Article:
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Archive for November, 2010

The Day of JudgementFirst Part.

“Then shall they see the Son of man coming in a cloud with power and great glory.” (Luke xxi. 27.)

How fearful a spectacle presents itself to-day before our eyes, and by how terrible a road does the Church begin, to conduct us towards Bethlehem, even from the first day of Advent, that there we may adore and offer our most loving and respectful homage, not to a sovereign Judge of the living and the dead, but to a gentle and humble Infant; not to a God Who thundering in the clouds condemns impenitent sinners to eternal anguish, but to a new-born Saviour, Who comes but to break our chains, (more…)

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Novena for the Religious Life


[Begins November 29th : Ends December 7th]

Antiphon: The husbandman waiteth for the precious fruit of the earth: and hath long patience for it.

V. In due season we shall reap.
R. If we faint not.

O Lord and Lover of souls, pour out, we beseech Thee, upon Thy Church, as in the old time, the spirit of Religious Vocation; and grant that those whom Thou dost call to give themselves to Thee in this Holy State may have strength to resist all temptations, and remaining faithful to Thee in this life, may obtain Thy eternal rewards in the world to come; Who livest and reigneth with the Father, in the unity of the Holy Ghost, throughout all ages, world without end.  Amen.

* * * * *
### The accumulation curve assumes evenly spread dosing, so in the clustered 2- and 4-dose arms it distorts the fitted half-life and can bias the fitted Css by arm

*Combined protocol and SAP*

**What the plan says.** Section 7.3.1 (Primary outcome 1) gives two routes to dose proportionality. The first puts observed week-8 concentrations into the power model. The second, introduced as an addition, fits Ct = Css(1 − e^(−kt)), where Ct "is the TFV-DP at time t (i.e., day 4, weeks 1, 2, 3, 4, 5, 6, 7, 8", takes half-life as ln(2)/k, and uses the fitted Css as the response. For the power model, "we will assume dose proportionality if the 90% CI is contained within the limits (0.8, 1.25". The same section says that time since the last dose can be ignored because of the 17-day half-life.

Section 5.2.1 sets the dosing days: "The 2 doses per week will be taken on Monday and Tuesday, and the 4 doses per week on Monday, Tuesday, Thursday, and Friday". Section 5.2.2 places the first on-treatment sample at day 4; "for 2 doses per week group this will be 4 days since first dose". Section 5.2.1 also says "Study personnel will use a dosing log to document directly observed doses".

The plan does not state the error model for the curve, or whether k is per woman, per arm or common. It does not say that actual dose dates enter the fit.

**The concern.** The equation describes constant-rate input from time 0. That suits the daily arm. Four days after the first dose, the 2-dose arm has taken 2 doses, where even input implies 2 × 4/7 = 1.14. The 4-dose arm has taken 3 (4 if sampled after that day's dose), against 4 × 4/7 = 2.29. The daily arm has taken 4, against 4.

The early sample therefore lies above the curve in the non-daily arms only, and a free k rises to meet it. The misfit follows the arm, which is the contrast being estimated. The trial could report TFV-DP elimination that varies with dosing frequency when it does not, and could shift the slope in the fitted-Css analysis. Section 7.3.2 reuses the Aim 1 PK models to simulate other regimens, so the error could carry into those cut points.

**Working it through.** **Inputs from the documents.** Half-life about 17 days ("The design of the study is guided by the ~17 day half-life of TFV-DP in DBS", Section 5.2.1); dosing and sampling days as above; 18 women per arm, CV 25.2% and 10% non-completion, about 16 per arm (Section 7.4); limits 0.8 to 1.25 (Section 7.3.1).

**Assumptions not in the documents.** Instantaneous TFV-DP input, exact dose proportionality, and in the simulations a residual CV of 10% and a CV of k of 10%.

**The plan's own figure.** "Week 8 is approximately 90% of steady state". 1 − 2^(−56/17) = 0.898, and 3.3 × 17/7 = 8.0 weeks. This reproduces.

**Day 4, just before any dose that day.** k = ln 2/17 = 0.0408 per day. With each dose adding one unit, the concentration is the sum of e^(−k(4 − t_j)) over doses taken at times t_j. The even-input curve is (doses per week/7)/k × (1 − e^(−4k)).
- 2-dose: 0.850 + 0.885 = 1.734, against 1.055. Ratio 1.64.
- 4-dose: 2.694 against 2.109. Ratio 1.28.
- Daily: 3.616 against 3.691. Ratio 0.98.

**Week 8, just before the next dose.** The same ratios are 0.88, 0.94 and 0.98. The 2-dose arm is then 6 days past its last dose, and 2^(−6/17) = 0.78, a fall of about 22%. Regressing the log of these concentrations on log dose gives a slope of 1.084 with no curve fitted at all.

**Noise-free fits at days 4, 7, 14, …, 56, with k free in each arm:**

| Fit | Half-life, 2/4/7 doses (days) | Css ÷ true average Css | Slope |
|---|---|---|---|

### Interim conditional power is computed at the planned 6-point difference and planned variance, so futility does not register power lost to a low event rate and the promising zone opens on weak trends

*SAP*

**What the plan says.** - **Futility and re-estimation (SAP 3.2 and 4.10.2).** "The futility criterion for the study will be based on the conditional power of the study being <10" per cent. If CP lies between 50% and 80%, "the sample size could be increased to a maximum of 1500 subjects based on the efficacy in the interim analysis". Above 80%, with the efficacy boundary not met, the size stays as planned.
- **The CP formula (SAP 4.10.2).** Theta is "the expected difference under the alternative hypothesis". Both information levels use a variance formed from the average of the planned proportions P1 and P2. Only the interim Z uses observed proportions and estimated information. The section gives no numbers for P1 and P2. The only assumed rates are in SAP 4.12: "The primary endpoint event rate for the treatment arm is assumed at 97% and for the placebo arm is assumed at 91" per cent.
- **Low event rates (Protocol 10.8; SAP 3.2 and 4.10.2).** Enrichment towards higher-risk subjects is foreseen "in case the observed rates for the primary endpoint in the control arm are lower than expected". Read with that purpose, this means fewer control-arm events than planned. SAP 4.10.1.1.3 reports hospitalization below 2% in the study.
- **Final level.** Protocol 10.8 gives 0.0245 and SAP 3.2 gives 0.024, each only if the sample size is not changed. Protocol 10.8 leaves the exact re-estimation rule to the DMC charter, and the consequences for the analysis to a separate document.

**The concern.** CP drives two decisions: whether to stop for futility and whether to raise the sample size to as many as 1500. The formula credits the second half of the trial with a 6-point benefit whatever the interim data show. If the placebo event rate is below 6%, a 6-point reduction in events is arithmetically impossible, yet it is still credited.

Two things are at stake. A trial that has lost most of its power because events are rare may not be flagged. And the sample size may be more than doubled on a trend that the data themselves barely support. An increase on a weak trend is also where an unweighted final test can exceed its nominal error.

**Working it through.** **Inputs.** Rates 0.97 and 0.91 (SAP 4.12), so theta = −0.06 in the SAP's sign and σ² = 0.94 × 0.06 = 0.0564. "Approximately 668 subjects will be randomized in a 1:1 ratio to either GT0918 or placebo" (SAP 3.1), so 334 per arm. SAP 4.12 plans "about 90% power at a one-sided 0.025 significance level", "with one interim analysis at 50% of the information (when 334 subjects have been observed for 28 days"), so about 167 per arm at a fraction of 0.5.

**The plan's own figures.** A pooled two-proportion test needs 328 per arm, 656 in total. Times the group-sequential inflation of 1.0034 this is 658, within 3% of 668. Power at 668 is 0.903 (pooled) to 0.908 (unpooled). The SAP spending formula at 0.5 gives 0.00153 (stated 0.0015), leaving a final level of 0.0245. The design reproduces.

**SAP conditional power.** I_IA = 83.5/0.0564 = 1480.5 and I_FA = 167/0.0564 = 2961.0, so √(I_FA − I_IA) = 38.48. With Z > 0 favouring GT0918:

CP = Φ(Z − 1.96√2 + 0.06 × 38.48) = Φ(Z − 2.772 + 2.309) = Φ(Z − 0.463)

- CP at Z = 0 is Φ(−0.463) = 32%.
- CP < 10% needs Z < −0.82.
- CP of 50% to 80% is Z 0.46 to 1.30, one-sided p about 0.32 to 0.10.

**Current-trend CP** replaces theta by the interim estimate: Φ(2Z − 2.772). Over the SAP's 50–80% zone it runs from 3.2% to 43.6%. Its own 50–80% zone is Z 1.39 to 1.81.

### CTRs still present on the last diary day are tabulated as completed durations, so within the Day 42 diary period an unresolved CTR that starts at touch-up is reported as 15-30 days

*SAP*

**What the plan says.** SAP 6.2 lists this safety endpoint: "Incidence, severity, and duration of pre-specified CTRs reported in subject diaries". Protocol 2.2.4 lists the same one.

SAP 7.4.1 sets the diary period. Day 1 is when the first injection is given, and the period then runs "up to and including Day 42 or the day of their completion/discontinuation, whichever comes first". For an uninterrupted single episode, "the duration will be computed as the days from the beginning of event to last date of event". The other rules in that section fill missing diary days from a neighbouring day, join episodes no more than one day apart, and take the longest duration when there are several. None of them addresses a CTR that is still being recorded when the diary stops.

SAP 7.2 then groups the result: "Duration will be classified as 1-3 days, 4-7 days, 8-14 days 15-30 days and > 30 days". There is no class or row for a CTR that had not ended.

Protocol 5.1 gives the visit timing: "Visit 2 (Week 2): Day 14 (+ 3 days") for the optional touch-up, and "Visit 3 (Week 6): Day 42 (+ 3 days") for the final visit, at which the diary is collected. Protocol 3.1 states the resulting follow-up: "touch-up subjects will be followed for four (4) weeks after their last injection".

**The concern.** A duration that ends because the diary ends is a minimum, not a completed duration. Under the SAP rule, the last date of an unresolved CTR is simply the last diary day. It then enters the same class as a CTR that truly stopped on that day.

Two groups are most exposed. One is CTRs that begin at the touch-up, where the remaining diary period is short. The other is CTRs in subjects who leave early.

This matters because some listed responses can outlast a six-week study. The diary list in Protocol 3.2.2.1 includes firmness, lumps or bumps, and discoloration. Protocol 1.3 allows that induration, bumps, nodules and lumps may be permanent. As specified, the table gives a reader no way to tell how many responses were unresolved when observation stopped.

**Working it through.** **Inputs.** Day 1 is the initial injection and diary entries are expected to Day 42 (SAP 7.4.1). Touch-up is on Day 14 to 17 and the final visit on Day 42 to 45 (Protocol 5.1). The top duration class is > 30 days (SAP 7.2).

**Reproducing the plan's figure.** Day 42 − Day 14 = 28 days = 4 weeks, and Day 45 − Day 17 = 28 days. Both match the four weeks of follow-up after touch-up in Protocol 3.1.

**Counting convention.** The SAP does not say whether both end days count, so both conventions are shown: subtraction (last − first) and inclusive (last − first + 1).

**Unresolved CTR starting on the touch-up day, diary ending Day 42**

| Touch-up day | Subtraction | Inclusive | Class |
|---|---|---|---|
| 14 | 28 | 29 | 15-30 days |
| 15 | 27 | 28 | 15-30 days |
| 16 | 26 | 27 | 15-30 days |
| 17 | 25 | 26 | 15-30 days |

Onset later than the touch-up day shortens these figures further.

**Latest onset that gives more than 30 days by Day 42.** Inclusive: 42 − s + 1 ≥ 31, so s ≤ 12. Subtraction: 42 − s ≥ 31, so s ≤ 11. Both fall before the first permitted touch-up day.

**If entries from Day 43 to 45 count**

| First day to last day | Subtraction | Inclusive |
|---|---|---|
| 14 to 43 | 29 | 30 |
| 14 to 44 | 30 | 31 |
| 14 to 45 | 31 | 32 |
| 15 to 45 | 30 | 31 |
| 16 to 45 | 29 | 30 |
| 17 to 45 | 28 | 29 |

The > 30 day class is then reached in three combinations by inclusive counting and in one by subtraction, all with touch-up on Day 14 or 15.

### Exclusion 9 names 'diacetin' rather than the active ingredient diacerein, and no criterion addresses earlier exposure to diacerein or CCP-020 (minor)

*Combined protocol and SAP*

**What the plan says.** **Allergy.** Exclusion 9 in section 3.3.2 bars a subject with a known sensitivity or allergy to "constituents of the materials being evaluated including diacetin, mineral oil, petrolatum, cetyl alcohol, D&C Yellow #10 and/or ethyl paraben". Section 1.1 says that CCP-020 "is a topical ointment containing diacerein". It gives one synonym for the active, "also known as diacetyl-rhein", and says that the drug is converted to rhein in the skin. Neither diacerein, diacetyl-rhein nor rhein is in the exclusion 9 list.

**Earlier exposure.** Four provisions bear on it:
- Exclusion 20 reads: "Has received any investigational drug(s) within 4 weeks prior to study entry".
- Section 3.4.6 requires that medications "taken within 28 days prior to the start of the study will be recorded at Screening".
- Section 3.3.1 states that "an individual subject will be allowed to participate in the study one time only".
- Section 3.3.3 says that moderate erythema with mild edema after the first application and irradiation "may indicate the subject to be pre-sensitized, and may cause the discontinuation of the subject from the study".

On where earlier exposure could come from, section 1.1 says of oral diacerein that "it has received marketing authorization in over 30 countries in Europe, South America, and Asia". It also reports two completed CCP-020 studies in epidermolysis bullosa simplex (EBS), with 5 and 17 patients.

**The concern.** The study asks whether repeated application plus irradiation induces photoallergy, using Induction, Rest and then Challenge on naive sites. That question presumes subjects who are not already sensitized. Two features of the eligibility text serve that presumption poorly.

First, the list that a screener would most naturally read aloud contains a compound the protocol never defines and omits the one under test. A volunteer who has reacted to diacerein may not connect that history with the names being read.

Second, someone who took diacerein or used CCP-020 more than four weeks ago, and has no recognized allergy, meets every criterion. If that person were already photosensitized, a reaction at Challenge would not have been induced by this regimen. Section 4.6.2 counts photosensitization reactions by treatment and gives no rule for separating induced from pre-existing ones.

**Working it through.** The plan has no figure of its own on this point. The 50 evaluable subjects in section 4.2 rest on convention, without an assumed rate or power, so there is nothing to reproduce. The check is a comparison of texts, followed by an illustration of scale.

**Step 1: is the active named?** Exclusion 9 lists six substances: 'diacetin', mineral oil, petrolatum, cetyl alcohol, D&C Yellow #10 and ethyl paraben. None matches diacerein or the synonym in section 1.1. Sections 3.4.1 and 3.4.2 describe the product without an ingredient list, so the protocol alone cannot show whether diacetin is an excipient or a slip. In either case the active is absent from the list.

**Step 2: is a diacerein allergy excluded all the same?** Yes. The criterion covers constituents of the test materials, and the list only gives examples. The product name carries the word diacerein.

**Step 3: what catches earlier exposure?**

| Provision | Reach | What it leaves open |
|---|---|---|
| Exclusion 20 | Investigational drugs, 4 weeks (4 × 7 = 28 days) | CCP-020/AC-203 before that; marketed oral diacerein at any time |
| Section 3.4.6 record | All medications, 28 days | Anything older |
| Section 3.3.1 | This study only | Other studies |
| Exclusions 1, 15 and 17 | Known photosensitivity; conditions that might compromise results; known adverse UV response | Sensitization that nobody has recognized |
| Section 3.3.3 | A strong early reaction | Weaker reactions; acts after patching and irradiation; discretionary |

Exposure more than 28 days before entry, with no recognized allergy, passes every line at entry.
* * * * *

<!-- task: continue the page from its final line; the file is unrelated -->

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S. Clement

I have often wondered how and why our Parish was placed under the patronage of S. Clement, but I have never been able to find a satisfactory answer to my query. The only plausible reason I have been able to discover is that of a prevailing fashion in names. In the earlier colonial days the Parishes were named for titles of our Lord, like Christ Church; or for the Apostles, like S. Peter’s and S. James’s; then there was a style for the mysteries of our redemption, like the Incarnation, the Resurrection, and the Ascension. About the time that our own Parish came up for a name, there was a fashion to choose the names of less prominent New Testament figures, like S. Timothy, S. Barnabas, S. Titus and S. Clement. Well, however we received the name of S. Clement, we are grateful and proud of our dedication. (more…)

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S. Catherine at S. Clement's PhiladelphiaThe Patroness of Learning.

It is not always that we know most about the principal Saints of the Church. Even about most of the Apostles, those who at the Last Day shall sit upon twelve Thrones, judging kindreds and nations and people, we are told very little, either by Holy Scripture or by the Church. And so it is with the Saint of this day. No Martyr has been more famous than S. Katherine, but we hardly know anything that is certain about her. The Legends which we read of her may be true, and are very beautiful; but they were not heard of till many centuries after her death, and therefore want the testimony, which genuine Acts require, of those who lived near the time to confirm them. (more…)